The study's authors stressed the toxicity of anger. “Anger is experienced by all humans to varying degrees, including in situations where it may be adaptive,” the study explains. “However, excessive anger can be pathological, and extreme cases can indicate psychiatric illness. Intermittent explosive disorder (IED), characterized by repeated outbursts of verbal or physical aggression (anger attacks), affects approximately 4 percent to 7 percent of the U.S. population in their lifetimes.

“In military populations, it is even more common, with 11.4 percent of active duty Army personnel meeting Diagnostic and Statistical Manual of Mental Disorders, Fourth Edition (DSM-IV) criteria for past 30-day IED. Notably, several studies have found associations between IED and subsequent suicidal ideation and attempts in soldiers.”

Anger attacks lead to depression, anxiety, suicide

Diana Smith, Alejandro Meruelo and Laura Cambell-Sills undertook the study. “In a cohort study of 38,507 new soldiers, a pre-enlistment history of impairing anger attacks (i.e., attacks causing life interference) was significantly associated with post-enlistment onset of major depression, generalized anxiety disorder (GAD), panic disorder, and suicidal ideation,” the authors report. “These associations were partly explained by psychiatric comorbidity; however, impairing anger attacks were independently associated with new onset of GAD and suicidal ideation.”

The research can inform new interventions for angry recruits. “These findings suggest that detection of impairing anger attacks could aid in assessing elevated risk of developing anxiety disorders, depression, and suicidality after enlistment,” the authors explained. “The findings of this study suggest that a pre-enlistment history of impairing anger attacks may be associated with elevated risk of developing generalized anxiety disorder, major depressive disorder, and suicidality after enlistment. Detection of impairing anger attacks could aid in assessing psychiatric risk in new soldiers.”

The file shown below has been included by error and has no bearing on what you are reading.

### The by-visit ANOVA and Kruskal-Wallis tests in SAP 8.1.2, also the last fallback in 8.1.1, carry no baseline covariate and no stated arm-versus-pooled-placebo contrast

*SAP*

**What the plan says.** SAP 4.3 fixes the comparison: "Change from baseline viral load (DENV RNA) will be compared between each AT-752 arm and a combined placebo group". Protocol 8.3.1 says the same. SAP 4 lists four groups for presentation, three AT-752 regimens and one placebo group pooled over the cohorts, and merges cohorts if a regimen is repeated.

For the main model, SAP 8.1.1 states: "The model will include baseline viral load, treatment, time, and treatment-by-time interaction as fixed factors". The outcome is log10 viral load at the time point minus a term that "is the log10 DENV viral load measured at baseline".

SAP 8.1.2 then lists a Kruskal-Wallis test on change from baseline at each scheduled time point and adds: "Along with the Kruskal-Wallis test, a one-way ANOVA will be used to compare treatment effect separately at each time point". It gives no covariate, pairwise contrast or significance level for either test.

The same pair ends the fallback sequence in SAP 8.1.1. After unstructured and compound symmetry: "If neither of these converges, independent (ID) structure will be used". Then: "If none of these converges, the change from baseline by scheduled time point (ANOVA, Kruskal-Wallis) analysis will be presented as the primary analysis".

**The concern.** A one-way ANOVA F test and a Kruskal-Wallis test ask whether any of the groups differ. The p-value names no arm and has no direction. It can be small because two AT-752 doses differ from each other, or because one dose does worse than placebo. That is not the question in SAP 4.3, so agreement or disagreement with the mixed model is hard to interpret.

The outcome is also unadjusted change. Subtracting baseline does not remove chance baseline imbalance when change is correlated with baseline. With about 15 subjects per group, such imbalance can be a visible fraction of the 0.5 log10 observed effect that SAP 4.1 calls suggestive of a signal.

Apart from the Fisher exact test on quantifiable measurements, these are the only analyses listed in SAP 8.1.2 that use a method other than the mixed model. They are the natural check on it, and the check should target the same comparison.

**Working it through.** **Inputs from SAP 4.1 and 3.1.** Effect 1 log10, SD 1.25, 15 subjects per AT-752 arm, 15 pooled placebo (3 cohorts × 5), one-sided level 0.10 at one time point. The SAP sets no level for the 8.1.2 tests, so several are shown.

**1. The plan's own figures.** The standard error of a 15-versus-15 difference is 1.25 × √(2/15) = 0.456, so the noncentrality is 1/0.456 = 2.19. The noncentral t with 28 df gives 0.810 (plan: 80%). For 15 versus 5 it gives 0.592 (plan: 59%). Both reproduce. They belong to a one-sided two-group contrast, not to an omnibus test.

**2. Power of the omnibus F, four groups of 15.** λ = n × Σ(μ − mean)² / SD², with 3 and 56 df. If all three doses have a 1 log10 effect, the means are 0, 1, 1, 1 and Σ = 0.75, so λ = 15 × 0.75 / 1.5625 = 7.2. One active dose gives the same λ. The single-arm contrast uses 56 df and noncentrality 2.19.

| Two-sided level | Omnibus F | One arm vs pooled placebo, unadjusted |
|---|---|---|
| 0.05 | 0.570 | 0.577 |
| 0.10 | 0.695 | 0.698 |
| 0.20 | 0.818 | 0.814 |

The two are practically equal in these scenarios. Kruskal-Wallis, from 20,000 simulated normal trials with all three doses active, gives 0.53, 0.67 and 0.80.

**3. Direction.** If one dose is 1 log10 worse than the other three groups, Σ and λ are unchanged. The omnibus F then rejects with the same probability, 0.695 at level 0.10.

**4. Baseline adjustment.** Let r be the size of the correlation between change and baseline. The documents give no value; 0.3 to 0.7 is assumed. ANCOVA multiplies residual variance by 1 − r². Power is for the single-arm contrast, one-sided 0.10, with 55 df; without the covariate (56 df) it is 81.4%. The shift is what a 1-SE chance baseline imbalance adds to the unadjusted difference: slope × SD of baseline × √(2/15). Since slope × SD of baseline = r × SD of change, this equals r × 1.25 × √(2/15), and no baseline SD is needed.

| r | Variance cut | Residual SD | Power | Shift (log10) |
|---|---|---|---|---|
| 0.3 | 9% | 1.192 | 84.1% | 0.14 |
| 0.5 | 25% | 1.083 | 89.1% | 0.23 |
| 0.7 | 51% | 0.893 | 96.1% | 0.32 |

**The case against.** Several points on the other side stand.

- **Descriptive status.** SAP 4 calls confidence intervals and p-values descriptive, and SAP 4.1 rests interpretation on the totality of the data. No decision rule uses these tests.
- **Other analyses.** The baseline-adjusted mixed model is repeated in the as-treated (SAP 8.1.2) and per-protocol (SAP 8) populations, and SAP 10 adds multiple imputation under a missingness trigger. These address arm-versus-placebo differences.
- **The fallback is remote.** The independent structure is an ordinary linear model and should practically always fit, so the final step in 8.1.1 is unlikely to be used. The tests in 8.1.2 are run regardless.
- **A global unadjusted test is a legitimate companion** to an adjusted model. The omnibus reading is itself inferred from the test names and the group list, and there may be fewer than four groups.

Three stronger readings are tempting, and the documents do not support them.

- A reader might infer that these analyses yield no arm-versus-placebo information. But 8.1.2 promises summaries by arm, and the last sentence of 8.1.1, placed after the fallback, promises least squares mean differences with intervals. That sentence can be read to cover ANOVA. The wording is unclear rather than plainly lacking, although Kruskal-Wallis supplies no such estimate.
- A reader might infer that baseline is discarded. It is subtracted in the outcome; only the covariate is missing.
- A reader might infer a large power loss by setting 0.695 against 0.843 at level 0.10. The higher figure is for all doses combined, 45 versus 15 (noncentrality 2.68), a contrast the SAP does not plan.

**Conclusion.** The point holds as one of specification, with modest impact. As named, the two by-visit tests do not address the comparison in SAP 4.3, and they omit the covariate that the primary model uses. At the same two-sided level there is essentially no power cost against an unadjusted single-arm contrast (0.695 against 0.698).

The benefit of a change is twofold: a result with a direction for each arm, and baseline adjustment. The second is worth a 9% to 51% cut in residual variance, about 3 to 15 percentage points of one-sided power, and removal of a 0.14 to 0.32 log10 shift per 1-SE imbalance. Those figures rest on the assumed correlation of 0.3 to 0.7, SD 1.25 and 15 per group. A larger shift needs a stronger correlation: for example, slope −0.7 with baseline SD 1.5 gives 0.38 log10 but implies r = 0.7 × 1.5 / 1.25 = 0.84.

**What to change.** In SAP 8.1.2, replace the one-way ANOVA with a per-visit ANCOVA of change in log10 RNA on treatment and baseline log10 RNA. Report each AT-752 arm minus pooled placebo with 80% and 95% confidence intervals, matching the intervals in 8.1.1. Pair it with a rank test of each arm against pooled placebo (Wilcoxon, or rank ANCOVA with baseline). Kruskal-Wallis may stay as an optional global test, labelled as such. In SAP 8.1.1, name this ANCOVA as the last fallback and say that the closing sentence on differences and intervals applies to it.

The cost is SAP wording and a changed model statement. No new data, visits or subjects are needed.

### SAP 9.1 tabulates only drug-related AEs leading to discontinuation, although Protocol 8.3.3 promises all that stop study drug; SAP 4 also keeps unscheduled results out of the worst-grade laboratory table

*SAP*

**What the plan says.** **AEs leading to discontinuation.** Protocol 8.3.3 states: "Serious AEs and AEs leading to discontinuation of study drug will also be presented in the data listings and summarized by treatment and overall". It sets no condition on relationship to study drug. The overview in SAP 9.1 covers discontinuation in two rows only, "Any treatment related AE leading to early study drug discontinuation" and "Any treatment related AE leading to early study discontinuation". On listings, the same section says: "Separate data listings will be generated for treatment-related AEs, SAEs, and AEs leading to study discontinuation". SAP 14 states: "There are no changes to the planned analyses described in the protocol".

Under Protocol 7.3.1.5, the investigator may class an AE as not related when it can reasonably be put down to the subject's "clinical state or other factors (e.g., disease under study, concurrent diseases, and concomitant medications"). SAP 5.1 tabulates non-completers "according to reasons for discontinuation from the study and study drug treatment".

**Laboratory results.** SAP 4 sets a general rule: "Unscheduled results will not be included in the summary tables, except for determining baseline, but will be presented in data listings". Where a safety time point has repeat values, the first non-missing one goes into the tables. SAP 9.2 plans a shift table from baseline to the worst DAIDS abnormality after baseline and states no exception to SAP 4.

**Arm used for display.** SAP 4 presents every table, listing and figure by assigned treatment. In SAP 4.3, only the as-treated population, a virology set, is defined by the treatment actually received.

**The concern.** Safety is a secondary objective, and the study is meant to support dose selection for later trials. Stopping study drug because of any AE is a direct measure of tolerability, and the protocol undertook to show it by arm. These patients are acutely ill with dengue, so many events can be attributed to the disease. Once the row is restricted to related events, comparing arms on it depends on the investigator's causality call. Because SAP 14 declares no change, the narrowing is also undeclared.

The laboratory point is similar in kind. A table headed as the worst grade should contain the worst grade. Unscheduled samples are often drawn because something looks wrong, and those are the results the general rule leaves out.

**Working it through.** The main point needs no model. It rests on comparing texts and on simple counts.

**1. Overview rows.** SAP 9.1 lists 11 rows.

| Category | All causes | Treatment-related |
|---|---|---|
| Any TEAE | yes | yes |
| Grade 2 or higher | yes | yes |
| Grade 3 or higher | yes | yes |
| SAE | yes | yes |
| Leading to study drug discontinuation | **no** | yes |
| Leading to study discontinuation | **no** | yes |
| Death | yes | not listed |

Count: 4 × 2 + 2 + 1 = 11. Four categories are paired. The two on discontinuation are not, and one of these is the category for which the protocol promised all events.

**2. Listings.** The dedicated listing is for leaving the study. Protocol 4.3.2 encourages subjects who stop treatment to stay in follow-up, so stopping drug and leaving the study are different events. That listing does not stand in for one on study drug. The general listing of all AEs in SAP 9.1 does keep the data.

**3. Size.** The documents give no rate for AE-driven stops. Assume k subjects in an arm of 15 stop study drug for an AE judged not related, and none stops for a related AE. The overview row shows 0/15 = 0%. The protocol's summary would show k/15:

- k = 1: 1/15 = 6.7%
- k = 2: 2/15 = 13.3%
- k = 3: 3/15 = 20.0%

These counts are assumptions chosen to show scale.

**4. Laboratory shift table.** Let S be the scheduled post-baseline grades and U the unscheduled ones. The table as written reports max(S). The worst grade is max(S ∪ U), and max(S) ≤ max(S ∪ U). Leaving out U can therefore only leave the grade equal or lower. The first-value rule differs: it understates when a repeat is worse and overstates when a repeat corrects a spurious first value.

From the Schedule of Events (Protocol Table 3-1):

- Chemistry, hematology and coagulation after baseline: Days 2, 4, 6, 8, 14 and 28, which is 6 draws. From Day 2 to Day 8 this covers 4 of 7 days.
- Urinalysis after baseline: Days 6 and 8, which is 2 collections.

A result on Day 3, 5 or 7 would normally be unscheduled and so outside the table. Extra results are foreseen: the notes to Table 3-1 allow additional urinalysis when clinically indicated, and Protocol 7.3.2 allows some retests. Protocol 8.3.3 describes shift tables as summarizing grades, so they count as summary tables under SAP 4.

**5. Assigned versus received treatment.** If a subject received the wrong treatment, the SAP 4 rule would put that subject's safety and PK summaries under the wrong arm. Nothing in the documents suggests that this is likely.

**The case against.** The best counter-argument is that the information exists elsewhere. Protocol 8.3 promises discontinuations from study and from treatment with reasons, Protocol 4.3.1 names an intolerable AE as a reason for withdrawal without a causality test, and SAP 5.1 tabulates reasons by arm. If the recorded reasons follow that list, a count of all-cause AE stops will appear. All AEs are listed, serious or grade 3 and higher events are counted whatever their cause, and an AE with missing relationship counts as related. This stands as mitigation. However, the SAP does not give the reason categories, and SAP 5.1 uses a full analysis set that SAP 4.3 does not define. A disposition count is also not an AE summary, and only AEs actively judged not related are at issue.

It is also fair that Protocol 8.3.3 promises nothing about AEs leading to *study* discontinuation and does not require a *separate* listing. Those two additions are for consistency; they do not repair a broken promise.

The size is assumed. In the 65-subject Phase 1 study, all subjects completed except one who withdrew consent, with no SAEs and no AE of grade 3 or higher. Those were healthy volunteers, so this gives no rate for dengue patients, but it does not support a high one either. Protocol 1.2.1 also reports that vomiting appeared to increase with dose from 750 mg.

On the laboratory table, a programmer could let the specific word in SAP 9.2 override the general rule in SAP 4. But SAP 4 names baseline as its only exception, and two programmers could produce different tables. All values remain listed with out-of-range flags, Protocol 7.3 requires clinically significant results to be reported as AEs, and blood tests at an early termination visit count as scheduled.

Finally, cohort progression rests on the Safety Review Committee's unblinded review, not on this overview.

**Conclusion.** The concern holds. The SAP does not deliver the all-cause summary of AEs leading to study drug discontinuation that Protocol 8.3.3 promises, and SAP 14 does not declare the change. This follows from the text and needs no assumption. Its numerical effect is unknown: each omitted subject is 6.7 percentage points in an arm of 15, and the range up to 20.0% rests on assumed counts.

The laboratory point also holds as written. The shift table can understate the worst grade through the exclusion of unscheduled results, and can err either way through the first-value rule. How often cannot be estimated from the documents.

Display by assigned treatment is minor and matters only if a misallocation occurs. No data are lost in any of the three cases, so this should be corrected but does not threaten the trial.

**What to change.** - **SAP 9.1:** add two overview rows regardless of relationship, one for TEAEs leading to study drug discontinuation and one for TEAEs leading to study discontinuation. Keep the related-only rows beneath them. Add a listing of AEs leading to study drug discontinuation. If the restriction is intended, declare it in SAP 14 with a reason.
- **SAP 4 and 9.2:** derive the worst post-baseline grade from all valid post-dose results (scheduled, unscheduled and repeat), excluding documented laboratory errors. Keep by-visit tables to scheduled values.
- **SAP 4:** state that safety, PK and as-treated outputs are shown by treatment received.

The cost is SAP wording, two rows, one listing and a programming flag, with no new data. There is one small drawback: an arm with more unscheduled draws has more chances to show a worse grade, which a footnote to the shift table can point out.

Explosive disorder pervasive in basic training

The study found that 15 percent of recruits display intermittent explosive disorder during basic training, according to the New Soldiers Survey.

The Army Study to Assess Risk and Resilience in Servicemembers (Army STARRS) New Soldier Study (NSS) surveyed soldiers entering basic training from April 2011 to November 2012.

How much anger is too much anger? “The NSS survey evaluated anger attacks, described as episodes ‘when all of a sudden you lost control and either broke or smashed something worth more than a few dollars, hit or tried to hurt someone, or threatened someone.’

“Episodes were counted as anger attacks only if respondents reported difficulty controlling the aggressive impulse, experiencing attacks in situations where most people would not get angry, or high frequency of attacks more than 10 lifetime attacks) and that attacks had occurred when they were not using alcohol or drugs.”

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I have been in the news business more than 30 years, spending much of my career at some of the best local newspapers in the country. Today, I report on Denver City Hall, homelessness and other topics for NewsBreak, much like I did in my twenties covering Newport Beach, Calif. for the Daily Pilot. I consider myself a lucky guy to still be doing what I love after so many years.

Denver, CO